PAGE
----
Renaming and Moving Files

The mv command does double duty: It renames and moves files. Its syntax is much like that of cp:

mv [options] source destination

When you specify a complete filename for the destination, mv renames the file. When the destination is a directory, mv moves the file (keeping the old filename). When the destination is a complete filename in another directory, mv moves and renames the

You can use many of the same options with mv that you use with cp or In. In particular, from Table 5.2, -b, -f, -i, and -u all apply. The -p option isn't available because mv doesn't alter permissions, ownership, or time stamps.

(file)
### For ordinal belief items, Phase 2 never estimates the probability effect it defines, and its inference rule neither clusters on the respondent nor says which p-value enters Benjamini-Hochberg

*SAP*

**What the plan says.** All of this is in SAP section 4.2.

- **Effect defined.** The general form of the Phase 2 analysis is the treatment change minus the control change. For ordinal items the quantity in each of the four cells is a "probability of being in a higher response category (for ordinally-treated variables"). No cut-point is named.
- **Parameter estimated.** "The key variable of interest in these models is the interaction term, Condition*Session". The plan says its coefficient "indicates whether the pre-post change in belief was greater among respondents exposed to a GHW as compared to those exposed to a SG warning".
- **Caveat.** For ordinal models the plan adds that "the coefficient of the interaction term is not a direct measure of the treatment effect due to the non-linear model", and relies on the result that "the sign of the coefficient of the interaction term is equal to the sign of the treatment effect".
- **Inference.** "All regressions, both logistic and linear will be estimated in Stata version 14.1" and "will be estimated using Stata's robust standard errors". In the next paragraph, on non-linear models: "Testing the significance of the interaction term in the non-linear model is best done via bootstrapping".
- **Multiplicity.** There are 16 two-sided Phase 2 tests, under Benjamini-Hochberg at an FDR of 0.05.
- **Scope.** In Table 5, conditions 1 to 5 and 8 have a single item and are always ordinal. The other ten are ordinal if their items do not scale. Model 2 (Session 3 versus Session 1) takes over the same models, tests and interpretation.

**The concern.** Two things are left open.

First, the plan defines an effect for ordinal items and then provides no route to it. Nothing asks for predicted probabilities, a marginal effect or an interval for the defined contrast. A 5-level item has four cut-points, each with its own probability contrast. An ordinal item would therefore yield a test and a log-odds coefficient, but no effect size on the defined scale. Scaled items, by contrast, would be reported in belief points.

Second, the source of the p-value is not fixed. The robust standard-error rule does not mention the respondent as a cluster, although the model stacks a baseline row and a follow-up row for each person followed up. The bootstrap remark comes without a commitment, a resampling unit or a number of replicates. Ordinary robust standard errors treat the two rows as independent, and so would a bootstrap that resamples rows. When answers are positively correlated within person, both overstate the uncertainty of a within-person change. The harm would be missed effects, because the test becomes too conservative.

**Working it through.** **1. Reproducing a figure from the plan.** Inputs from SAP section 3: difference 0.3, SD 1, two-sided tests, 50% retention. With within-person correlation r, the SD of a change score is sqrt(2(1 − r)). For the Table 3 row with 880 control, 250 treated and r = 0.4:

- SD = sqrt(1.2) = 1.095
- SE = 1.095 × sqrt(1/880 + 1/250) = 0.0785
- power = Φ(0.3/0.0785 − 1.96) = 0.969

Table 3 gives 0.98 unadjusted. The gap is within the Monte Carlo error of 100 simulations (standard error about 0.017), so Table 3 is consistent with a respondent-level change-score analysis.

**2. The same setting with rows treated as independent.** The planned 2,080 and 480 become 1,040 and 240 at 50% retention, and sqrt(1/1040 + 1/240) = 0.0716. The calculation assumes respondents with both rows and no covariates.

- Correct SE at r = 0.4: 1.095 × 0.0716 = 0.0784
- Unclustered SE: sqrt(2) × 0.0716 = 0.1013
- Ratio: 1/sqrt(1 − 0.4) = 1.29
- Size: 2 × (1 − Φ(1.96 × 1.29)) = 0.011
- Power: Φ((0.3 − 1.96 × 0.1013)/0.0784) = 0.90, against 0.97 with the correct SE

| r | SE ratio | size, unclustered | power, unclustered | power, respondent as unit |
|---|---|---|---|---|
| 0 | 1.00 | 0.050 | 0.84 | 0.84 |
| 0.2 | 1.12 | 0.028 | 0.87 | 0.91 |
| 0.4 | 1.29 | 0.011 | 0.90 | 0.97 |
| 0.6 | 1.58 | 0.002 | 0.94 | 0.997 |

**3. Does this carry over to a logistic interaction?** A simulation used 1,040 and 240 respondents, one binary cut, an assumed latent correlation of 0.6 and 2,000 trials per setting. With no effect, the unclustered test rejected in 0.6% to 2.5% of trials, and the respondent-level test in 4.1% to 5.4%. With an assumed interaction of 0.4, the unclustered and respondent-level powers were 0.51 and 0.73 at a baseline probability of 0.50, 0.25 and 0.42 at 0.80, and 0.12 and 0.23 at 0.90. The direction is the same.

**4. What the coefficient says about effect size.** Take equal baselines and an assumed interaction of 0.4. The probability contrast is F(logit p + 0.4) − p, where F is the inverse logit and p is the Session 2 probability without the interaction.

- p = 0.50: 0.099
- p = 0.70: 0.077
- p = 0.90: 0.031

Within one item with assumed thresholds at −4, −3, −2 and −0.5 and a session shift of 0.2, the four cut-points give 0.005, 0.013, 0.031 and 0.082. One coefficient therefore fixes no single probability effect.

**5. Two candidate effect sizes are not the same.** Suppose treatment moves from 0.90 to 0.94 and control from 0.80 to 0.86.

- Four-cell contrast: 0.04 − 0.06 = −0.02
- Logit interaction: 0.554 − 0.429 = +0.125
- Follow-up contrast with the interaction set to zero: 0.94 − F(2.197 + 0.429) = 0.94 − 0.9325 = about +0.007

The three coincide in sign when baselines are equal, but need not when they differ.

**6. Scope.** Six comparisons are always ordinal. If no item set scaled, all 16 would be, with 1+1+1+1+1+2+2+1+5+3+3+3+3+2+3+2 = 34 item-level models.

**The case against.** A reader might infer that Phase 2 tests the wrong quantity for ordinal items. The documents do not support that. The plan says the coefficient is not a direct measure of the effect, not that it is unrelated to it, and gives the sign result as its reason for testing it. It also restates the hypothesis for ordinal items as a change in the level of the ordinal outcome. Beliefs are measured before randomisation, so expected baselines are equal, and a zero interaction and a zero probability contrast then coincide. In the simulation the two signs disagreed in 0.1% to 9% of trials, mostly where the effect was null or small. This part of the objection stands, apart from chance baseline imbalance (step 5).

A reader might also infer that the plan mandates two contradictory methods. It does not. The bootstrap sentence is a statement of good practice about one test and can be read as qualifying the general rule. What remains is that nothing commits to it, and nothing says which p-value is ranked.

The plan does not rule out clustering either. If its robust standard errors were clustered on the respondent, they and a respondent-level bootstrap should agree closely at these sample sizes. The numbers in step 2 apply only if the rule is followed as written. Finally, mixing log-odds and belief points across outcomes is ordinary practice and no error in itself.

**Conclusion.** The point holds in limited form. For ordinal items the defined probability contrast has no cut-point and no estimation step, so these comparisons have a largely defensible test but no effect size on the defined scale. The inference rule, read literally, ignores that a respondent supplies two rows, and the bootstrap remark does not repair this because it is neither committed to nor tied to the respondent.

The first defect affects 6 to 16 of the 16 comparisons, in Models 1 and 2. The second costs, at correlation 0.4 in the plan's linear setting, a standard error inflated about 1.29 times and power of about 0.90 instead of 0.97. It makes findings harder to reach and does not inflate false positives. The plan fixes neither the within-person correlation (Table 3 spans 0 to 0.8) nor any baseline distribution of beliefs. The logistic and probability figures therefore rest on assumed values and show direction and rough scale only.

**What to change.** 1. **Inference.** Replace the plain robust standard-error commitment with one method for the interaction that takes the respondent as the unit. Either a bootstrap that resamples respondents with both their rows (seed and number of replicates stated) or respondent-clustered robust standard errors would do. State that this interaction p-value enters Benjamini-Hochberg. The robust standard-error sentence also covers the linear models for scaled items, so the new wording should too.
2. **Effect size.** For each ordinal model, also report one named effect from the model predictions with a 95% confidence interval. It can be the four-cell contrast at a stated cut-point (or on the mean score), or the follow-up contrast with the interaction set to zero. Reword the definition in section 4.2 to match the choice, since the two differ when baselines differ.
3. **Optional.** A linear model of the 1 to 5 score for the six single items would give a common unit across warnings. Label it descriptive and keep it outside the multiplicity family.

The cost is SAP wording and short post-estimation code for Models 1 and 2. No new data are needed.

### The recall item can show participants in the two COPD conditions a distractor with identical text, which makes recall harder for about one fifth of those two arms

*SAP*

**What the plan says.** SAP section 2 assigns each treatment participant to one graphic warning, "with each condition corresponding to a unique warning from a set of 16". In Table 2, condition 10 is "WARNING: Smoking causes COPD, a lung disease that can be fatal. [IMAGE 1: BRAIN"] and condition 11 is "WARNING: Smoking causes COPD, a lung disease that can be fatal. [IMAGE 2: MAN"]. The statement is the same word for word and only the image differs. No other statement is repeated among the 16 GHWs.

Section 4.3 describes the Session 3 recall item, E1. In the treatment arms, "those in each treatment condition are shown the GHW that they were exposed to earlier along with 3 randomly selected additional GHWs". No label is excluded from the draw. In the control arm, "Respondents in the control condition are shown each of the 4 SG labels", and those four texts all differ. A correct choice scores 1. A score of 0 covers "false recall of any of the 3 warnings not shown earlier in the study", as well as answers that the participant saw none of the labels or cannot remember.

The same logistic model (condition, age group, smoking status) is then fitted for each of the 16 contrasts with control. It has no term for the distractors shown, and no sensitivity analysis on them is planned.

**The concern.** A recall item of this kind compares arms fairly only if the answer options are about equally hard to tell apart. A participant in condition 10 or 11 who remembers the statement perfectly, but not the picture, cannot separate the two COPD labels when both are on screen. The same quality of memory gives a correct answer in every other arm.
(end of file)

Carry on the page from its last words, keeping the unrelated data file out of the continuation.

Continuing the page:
You can apply mv to a directory, but only when the target location is on the same filesystem as the original. If you want to move an entire directory tree from one partition to another, you'll have to use cp with its recursive option (or better, -a, to preserve permissions, symbolic links, and so on), tar, or some other tool to copy the files, and then delete the original files with rm and its recursive option.

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